Ah, Bonnie Scotland. Famous for whiskey, tartan, Nessie the Loch Ness monster, Harry Potter, men in kilts and Outlander (so, basically men in kilts again). And you can go it alone: solo travel to Scotland should be smooth sailing.
One of the best things about Scotland is how easy it is to explore. Even a few days can give you a strong sense of the country, whether you're on a road trip or using its picturesque rail network.
This is not an in-depth guide but a quick snapshot of Scotland for those of you who know very little about this welcoming country, who are contemplating their first trip to Scotland, or, why not, their first solo trip ever.
As an English speaker (or even if you’re not), Scotland is one of the best places for a woman to travel alone.
Apart from the fact that the Scots speak English (even if the accent can be difficult to understand at times), you’ll find things like public transport and the lifestyle much like anywhere else in Europe, different enough to be interesting but similar enough to be relatively familiar.
Of course there are some places where you shouldn’t venture out alone, especially after dark. Glasgow has a poor reputation but major cities anywhere in the world have their less-than-desirable neighborhoods. Even hiking in the Scottish Highlands is considered safe for solo holidays, as long as you tell someone where you're headed. Some areas can be so remote you won't even get a phone signal.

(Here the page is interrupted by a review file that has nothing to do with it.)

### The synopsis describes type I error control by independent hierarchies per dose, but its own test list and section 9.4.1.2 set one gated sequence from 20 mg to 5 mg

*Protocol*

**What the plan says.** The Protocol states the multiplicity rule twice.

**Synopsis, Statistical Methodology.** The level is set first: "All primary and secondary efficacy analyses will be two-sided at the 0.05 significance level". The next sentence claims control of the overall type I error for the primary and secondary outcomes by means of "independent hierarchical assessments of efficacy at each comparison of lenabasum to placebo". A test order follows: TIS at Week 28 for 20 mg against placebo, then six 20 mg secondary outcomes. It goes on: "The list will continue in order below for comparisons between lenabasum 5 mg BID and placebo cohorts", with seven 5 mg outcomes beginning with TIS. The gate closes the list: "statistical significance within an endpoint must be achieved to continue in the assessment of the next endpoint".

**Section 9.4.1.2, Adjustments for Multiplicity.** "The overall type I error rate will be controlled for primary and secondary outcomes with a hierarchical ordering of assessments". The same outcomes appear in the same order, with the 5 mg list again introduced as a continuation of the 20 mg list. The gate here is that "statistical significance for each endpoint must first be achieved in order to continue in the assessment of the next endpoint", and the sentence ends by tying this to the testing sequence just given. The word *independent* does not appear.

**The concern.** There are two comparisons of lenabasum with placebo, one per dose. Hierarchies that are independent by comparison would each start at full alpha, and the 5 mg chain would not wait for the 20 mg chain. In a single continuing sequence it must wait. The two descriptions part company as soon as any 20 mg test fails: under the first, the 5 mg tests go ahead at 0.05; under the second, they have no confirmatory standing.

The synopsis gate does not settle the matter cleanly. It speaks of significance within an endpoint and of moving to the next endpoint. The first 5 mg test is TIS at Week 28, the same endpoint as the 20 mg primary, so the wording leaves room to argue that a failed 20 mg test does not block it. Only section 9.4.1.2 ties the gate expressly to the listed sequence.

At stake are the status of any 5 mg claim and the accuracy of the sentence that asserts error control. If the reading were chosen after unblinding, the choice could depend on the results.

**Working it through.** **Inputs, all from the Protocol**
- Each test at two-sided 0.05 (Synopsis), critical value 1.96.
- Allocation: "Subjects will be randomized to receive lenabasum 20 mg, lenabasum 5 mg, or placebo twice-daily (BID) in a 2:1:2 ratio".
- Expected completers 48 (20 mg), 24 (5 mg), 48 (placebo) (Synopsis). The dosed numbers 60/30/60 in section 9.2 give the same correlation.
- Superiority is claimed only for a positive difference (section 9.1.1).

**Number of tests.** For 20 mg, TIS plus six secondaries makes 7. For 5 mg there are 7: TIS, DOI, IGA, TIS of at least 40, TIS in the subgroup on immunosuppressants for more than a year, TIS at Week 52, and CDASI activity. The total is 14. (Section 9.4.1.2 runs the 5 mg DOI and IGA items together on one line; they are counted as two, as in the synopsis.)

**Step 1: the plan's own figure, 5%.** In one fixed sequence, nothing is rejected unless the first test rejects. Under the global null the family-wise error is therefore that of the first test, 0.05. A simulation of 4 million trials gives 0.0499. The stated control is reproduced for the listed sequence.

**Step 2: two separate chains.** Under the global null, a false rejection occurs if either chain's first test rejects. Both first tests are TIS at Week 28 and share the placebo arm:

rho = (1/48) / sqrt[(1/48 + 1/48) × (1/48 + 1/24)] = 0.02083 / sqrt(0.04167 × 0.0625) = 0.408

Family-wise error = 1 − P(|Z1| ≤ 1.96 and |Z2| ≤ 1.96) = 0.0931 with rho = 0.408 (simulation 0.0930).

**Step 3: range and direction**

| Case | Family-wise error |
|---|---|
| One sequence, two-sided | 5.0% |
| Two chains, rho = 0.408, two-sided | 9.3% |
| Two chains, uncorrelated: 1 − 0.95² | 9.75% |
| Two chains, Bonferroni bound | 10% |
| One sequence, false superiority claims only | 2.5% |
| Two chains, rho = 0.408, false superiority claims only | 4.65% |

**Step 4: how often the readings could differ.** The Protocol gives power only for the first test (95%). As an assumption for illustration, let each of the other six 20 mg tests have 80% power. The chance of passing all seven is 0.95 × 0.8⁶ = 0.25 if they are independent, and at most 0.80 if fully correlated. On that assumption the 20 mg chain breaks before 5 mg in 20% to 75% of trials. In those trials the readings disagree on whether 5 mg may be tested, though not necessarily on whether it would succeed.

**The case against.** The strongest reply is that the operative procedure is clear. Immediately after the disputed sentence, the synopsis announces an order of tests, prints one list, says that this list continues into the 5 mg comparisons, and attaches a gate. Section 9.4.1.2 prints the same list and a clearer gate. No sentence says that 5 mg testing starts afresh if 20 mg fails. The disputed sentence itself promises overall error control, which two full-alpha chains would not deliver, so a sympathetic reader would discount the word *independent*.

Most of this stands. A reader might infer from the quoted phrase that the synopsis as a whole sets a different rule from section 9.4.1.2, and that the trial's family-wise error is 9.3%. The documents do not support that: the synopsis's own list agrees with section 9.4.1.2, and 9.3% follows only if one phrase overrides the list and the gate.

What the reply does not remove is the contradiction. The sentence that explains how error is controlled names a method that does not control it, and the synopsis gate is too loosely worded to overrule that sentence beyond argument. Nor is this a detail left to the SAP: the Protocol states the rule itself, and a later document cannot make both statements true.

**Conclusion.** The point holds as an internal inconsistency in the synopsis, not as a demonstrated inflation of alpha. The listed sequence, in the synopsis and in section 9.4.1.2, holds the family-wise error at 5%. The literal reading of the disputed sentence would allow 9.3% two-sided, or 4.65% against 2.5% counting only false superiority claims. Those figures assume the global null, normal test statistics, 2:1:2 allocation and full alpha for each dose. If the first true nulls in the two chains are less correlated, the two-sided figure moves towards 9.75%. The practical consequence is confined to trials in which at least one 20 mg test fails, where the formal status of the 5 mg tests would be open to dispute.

The problem with Scotland is that there is so much to see, all of it beautiful. The good thing is that the country, because of its huge sea inlets, isn't that wide so getting from one place to another takes less time than you might think.
Here's a peek at places that are perfect for a solo Scotland trip.
There's every chance you'll start your Scottish trip in a city, whether you're arriving by train or by plane.
The capital, Edinburgh, is the country's literary heartland, the first ever UNESCO City of Literature. In fact both its Old and New Towns are on UNESCO's World Heritage List. It's the perfect jumping off point for a Scotland trip.
You can wander on your own and follow this one-day literary itinerary, or take one of the many thematic tours Edinburgh offers – Sherlock Holmes, Harry Potter, Underground Vaults... Or why not a free walking tour, the kind that doesn't charge you anything but leaves the tip up to you?
Scotland's largest city isn't the capital, though – it's Glasgow, an hour's train ride away. The city has a thriving arts scene and great music venues, with plenty of great food and much to do. The two largest cities in Scotland are quite complementary.
There are plenty of other cities, of course, such as Dundee and Aberdeen on the East Coast or Inverness on the North Coast, the jumping off point for Loch Ness, where you too can take a stab at sighting the legendary monster! (If you're not headed there, you can still visit Loch Ness on a day trip from Edinburgh.)
Scotland is known for its stunning natural beauty, from the Highlands to the jagged seashores to the nearly 800 islands that dot its coastline. It is a paradise for hikers, climbers, birdwatchers and nature lovers of all types.